Each home, ranging from around 2,000 to 3,000 square feet, will include solar panels, heat pump water heaters, efficient heating and cooling systems, LED lights and integrated air ventilation units. On top of this, Meritage Homes are fitting each unit with spray-foam insulation, highly-rated vinyl windows, Energy Star appliances, and technology that will help each member of the house monitor and control their energy use. Who will those household member be? Meritage hopes to reach more than just affluent homebuyers.
By starting home prices at the affordable rate of $370,000, Meritage wants to reach average homebuyers, bringing net-zero living into the mainstream. As soon as buyers move in, savings will hit them right away, square in the utility bill. The homes will likely use about 60 percent of the energy used by average California homes, and the energy they use, they’ll be generating themselves.
Well, mostly. The initial plan was for Sierra Crest homes to be connected to the electrical grid so they could use grid electricity at night when their solar panels cooled off. Then, SunEdison stepped in.
Home Batteries Move Homes to the Next Level
If people were already excited about the net-zero homes of Sierra Crest, SunEdison sent them through the roof when they announced that they would be supplying advanced battery systems for the community. Like we explained already, solar electricity is awesome, but without home batteries, most of it just sinks back into the grid, making households dependent on grid electricity in the evenings, when they need it the most. Tim Derrick, SunEdison’s general manager of Advanced Solutions, said it best:
“With this project, we’re pioneering solutions that will help Californians prepare for the future of the grid, where homes and businesses will be generating their own electricity on a much greater scale than we’re seeing today. By installing SunEdison’s advanced battery systems on these net-zero energy homes, we’re able to store solar-generated electricity and better manage the interactions of that electricity with the grid.”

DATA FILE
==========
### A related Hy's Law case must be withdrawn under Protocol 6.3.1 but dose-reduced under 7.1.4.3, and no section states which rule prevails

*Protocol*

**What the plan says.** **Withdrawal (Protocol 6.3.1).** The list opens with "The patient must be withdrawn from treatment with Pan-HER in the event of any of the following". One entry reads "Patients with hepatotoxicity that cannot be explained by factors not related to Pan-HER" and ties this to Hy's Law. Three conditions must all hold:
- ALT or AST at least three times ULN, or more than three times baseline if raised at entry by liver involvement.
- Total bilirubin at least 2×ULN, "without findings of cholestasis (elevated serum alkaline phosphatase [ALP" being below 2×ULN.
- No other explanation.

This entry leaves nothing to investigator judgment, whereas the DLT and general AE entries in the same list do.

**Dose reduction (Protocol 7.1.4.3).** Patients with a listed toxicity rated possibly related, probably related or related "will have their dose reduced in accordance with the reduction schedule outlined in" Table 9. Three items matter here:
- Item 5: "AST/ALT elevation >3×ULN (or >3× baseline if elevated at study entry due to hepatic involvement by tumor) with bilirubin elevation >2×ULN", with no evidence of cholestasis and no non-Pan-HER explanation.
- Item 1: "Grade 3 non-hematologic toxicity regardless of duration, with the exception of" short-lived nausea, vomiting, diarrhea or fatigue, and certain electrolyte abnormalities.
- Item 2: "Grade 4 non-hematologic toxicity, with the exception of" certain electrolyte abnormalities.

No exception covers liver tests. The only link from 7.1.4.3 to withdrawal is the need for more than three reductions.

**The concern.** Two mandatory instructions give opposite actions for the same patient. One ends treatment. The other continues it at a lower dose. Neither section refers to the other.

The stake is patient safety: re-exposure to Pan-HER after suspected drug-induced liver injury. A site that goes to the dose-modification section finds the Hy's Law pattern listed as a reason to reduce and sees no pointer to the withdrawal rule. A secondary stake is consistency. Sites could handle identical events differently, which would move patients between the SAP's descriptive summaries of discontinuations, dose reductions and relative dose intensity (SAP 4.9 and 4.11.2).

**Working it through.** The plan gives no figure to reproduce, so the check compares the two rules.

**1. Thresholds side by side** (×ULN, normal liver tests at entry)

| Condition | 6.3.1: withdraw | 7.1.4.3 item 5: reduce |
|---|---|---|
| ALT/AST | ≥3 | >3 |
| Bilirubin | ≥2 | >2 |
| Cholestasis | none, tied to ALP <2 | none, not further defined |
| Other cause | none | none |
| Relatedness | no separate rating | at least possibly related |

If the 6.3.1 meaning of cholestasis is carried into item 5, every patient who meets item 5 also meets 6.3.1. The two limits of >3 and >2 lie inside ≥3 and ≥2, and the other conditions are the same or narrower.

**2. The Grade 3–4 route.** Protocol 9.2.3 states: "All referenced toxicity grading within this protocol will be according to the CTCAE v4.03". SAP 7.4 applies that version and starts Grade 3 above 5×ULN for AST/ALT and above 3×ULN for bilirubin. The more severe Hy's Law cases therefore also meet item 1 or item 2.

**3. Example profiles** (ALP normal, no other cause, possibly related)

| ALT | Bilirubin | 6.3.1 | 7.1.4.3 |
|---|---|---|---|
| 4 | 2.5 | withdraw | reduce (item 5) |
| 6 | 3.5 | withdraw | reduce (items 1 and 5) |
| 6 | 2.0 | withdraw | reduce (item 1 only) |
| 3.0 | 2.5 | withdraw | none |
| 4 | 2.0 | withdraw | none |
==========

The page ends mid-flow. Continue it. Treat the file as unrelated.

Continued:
With home batteries, Sierra Crest will be a model of energy efficiency and cost effectiveness, but they’ll also be able to keep the lights on, even when the grid cuts out. It’s pretty much a straight utopia, and it won’t be long before more communities follow suit.
The First, but Not the Last
Sierra Crest is getting a lot of great press for being the first net-zero energy community in California, but it’s not going to be the last. Not by a long shot. In fact, California is requiring all new homes to be built to Zero Net Energy standards by 2020. As Meritage Homes and its partners get Sierra Crest up and running, other housing developers will be looking at the community as a model for future housing development design. The project team will be keeping a close eye on the pilot program, and how feasible it is to scale the project across the state.
“There are several [net-zero energy} home throughout California, but none clustered at on community,” says CR Herro, the vice president of environmental affairs at Meritage homes. “This community not only allows the value of operation cost reduction to homeowners, but provides much needed data to utilities about [kilowatt] production and demand at each home, and cumulatively at the transformer level to provide needed data to design service for community level Zero Energy as California building code progresses toward this standard.” Net-zero living as a standard? We love the sound of that. And we’re not the only ones. Net-zero homes are about to go mainstream.
Meritage wanted to reach a broader market by presenting homes at affordable prices for California buyers. As the market for net-zero living grows and the price of energy technology like solar panels and home batteries drop, more and more builders will be presenting similar models to buyers.
The future of energy efficiency is here, and if you look towards Fontana, California, you can watch the creation of a real, live example of a truly efficient community. Being smart about design and intentional about energy usage is going to propel our residential communities into a future of clean, free energy from the sun, and seamless, reliable storage through home batteries.